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Americans Worry More About Paying Their Bills Than Catching Coronavirus

By Maurie Backman - Mar 19, 2020 at 8:36AM

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Talk about a sad but understandable reality.

Reports of COVID-19 cases keep coming, and that's causing a world of anxiety for the public. And with reports emerging that the current situation could go on for months, many people are left wondering how on earth they're going to pay their bills.

Financial concerns are so pressing these days that they actually trump health concerns in one study. Finance Buzz reports that 63% of Americans are worried about getting infected with COVID-19. By contrast, 68% are worried about paying their bills while COVID-19 wreaks havoc on their finances.

Man and woman looking at papers spread out on table

IMAGE SOURCE: GETTY IMAGES.

When we look at what Americans have set aside for emergencies, it's easy to see why. Only 58% of those surveyed have money in the bank for unforeseen circumstances like the situation the entire country is in, reports Finance Buzz, and of those, just 25% have enough cash to cover more than two months of living expenses. Meanwhile, 10% only have enough money to pay for two weeks' worth of bills or less.

If you're worried about covering your expenses in the coming weeks, the good news is that there may be relief in sight. At the same time, let this situation serve as a wakeup call to build a solid emergency fund once all the madness dissipates.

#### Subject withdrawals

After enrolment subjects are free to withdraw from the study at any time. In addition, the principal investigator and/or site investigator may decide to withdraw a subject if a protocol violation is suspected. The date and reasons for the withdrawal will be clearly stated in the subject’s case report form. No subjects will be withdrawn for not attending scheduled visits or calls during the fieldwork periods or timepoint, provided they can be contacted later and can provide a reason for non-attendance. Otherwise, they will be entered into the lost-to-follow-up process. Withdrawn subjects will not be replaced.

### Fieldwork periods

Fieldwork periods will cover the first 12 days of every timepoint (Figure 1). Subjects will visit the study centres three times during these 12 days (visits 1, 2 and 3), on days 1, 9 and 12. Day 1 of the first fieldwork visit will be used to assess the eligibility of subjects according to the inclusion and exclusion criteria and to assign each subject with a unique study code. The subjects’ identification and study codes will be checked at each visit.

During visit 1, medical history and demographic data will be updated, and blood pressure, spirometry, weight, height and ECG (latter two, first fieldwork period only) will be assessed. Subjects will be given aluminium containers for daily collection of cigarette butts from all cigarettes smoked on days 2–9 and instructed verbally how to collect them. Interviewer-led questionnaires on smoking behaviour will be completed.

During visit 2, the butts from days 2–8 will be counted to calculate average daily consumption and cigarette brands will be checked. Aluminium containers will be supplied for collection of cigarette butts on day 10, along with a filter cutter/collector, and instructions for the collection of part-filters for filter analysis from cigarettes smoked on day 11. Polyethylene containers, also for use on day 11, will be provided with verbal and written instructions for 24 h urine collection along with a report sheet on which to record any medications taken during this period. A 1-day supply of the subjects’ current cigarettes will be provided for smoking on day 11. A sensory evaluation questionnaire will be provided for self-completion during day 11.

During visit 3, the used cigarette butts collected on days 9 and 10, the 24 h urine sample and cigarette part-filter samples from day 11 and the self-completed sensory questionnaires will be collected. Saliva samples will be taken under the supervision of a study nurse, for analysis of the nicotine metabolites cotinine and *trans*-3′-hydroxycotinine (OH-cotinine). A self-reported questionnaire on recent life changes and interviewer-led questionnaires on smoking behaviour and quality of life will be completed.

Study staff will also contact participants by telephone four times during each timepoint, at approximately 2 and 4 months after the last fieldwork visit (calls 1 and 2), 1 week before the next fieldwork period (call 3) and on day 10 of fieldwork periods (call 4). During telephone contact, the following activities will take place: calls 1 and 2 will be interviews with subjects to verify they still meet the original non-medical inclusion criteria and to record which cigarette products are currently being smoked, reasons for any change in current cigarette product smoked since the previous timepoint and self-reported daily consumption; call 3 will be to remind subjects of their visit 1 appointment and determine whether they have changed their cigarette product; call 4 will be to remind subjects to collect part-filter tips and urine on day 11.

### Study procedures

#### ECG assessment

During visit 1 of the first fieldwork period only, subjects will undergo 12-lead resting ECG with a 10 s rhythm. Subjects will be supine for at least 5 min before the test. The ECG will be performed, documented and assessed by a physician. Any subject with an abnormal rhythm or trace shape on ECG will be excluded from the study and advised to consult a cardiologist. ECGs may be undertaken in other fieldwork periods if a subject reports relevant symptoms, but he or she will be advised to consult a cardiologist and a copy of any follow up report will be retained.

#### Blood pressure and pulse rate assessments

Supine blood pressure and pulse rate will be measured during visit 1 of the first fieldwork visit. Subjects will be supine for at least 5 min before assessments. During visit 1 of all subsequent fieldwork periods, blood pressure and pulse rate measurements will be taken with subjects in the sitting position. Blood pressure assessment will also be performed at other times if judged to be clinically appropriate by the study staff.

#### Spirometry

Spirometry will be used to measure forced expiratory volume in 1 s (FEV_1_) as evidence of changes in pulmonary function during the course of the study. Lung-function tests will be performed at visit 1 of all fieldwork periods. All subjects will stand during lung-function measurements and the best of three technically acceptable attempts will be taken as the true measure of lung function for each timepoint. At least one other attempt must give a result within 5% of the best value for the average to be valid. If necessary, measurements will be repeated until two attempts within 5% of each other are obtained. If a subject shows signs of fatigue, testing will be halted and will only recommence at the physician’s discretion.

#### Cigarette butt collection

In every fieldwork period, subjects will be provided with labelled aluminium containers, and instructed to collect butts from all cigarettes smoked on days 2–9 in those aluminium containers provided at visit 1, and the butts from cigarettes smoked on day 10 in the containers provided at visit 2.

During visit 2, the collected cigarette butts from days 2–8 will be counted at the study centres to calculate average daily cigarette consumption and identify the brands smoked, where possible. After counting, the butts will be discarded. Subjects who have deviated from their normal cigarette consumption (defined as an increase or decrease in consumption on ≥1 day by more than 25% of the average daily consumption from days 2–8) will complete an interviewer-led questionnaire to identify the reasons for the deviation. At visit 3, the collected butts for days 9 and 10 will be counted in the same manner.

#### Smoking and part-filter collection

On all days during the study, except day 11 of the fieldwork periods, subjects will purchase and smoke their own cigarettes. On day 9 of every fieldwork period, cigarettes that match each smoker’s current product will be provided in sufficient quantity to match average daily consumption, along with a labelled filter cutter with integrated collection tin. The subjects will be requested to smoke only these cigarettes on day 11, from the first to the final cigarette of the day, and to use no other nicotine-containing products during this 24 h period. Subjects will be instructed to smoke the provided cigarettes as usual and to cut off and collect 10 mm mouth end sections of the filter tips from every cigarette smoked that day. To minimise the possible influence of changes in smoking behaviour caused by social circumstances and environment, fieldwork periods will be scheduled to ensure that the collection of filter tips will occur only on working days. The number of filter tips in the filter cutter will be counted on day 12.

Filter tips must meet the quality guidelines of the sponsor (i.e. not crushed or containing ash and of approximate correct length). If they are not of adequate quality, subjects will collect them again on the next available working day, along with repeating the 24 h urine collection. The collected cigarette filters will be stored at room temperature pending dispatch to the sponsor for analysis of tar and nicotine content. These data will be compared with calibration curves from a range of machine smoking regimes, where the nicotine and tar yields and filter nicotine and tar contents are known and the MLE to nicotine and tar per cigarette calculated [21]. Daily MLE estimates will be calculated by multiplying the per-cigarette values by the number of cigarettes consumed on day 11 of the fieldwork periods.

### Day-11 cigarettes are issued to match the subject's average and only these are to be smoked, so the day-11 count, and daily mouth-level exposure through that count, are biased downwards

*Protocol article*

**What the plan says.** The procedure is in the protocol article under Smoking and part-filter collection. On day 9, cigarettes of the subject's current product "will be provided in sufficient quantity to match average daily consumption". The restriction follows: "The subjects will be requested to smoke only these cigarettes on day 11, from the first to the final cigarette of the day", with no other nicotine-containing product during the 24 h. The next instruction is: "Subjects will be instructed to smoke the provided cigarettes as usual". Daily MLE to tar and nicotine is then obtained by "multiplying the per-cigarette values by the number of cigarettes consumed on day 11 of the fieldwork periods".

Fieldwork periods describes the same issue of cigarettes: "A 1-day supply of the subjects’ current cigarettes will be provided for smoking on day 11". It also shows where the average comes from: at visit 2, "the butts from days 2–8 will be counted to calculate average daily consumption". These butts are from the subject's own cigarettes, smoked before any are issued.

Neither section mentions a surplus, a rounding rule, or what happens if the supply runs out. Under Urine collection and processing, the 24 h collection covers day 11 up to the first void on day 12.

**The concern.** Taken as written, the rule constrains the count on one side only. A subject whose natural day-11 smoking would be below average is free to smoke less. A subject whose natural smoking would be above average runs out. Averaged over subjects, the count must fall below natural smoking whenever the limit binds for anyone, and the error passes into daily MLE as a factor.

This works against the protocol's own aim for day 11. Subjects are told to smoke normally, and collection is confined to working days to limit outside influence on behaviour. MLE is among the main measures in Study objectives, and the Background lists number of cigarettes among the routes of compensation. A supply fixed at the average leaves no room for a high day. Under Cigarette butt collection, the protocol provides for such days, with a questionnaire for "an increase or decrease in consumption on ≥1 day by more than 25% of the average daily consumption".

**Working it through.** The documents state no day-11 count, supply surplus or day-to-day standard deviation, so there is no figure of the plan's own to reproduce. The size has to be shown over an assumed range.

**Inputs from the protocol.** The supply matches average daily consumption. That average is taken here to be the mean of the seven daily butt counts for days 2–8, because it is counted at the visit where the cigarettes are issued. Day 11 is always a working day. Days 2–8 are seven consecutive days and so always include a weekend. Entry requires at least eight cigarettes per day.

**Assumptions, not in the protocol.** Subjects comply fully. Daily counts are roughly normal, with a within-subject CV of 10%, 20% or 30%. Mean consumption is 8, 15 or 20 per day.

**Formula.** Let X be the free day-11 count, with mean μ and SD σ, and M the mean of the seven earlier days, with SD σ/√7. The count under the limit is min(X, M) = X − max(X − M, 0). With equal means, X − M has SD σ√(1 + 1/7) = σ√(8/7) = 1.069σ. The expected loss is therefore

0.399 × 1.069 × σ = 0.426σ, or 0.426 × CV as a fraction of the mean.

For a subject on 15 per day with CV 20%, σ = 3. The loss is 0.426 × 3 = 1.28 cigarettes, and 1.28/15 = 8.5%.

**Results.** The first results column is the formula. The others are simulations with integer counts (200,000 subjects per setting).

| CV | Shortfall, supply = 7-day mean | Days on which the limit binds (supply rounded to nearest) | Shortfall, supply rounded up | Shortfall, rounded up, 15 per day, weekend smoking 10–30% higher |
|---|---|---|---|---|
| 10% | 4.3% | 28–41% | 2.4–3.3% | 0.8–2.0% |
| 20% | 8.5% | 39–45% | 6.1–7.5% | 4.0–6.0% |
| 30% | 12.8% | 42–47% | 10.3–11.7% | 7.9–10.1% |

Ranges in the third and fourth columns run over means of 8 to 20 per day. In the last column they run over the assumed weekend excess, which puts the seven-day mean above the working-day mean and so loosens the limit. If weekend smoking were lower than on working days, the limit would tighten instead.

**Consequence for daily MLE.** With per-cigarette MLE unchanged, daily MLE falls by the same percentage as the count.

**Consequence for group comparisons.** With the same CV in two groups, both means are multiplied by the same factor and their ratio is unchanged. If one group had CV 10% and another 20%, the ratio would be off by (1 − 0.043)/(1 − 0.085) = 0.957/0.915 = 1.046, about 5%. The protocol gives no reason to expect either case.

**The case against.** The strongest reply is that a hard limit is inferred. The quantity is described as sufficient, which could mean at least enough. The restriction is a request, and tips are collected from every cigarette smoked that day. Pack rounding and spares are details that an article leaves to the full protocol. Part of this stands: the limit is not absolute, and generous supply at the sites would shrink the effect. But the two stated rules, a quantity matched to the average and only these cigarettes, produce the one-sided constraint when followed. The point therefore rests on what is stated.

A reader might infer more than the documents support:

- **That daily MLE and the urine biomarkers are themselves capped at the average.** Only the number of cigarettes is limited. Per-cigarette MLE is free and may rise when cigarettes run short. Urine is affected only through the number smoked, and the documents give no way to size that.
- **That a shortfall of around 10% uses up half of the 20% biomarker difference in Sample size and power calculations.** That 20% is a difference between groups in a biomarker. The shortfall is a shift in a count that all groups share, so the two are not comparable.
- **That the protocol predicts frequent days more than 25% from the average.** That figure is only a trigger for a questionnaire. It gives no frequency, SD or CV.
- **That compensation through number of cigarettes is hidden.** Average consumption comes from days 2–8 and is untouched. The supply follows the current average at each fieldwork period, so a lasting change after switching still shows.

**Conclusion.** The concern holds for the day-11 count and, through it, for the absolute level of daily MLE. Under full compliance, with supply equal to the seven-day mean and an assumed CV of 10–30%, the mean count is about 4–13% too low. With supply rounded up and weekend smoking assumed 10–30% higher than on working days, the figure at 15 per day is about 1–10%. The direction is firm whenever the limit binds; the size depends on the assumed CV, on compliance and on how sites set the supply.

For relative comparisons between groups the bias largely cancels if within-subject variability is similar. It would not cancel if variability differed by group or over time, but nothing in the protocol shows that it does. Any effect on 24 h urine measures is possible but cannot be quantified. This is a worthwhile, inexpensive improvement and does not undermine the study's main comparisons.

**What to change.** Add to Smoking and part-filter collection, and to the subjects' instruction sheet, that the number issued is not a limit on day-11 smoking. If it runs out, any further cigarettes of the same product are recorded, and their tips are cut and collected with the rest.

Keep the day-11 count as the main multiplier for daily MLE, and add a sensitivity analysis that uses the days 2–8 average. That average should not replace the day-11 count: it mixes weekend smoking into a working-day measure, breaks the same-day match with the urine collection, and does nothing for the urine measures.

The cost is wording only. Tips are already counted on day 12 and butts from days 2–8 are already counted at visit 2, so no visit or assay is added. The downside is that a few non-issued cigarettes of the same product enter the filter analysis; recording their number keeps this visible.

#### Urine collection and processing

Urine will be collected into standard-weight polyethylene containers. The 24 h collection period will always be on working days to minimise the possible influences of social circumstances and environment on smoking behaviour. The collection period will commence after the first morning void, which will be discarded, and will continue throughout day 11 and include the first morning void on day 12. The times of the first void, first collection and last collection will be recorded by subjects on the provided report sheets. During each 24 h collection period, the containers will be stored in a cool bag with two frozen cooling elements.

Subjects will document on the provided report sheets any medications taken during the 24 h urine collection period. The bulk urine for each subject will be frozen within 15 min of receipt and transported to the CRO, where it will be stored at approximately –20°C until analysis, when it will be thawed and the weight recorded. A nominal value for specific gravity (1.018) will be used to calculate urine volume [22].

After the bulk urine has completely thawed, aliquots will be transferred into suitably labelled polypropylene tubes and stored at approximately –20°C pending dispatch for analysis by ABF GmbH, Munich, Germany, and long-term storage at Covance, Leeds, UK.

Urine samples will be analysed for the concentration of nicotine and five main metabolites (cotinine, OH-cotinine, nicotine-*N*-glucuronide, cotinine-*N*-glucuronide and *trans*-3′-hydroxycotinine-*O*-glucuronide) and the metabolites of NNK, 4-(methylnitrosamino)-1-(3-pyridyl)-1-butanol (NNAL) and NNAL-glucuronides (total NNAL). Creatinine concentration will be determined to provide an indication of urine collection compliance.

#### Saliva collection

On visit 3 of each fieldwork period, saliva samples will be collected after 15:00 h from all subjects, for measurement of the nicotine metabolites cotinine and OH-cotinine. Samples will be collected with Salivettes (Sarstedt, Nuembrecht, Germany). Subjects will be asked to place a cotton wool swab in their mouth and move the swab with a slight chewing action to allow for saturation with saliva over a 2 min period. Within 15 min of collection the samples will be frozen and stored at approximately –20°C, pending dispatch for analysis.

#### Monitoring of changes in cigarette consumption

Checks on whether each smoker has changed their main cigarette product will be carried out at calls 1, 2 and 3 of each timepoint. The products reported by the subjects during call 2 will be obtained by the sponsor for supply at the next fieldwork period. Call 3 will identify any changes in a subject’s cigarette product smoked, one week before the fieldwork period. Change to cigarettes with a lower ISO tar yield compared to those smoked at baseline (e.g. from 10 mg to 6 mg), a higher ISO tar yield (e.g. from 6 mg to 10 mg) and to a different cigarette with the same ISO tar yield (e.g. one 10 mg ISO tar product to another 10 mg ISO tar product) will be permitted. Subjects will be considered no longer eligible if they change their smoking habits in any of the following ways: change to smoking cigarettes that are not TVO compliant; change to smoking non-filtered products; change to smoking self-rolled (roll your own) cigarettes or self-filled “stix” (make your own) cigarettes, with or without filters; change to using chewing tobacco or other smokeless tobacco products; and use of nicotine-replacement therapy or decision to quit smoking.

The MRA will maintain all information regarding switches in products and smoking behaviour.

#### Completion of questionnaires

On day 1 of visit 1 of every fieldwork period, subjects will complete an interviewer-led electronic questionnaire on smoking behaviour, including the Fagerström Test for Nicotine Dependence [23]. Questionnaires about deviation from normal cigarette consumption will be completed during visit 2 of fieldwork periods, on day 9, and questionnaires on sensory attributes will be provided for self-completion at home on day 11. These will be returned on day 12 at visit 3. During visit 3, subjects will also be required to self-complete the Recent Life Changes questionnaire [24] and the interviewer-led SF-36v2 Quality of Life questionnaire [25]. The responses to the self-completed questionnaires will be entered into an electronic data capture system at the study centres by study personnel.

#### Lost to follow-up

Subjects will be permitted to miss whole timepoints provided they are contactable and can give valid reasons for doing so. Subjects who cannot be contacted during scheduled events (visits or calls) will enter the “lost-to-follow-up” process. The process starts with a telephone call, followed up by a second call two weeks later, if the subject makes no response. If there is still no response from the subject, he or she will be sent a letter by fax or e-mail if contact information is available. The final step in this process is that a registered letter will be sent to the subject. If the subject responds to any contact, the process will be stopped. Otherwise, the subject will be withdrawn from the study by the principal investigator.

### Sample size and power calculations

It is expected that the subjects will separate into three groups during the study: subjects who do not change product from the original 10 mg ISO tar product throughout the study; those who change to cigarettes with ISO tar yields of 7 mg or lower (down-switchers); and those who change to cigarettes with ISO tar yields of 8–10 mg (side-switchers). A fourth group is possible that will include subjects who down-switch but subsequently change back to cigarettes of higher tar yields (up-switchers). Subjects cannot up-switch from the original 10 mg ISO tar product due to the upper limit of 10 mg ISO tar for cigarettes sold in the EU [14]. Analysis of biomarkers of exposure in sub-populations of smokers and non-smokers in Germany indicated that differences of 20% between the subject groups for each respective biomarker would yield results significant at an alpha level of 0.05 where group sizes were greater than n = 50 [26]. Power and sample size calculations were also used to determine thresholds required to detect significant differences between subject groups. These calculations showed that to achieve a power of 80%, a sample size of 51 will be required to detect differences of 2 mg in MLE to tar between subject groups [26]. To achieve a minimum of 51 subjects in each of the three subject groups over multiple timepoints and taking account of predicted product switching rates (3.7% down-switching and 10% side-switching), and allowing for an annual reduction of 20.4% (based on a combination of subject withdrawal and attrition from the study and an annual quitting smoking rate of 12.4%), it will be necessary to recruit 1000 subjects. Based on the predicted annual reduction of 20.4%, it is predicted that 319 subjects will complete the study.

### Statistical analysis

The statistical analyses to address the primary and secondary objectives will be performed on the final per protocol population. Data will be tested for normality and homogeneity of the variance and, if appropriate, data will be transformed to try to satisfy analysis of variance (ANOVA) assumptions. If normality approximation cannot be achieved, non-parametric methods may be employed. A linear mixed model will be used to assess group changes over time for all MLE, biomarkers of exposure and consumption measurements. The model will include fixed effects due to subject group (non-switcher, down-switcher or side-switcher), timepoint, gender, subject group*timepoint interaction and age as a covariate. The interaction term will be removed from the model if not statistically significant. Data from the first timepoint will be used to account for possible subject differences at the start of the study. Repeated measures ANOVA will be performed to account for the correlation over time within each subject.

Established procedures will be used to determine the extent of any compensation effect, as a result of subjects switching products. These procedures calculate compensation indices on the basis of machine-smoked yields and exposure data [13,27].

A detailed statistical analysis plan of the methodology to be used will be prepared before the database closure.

Americans are unprepared for emergencies

A true emergency fund is one with enough money to cover three to six months of essential bills -- something most Americans clearly don't have. If you're without adequate emergency savings, for the love of financial security, pledge to change your ways once this health crisis wanes. Get into the habit of automating your savings so that money from each paycheck you collect goes right into a savings account -- an account you pledge not to spend from. At the same time, plan to budget more judiciously so you have wiggle room during periods when your income takes a hit. That could mean moving to a cheaper home to pay less rent, or giving up a car you can live without so you're not forced to keep making monthly payments on it.

As for the time being, if your income has been slashed by COVID-19 -- say, you work for a retailer that's closed for the foreseeable future, or you're employed by a small business that already had to lay you off -- don't hesitate to seek relief. Many utility companies are cutting customers slack in the coming weeks if they can't pay their bills, and credit card companies are letting consumers defer or lower monthly payments temporarily because of the current crisis. Reach out to the service providers you use and don't hesitate to ask for leeway as millions of people grapple with a reality we've never seen before.

There's already fear that the current economic conditions caused by COVID-19 will spur a full-blown recession -- and an emergency fund is the one thing that could get you through one. If you don't have a healthy level of cash reserves in the bank at present, pledge to do better in the future. Till then, keep your distance, hunker down at home, and do your best to stay safe.

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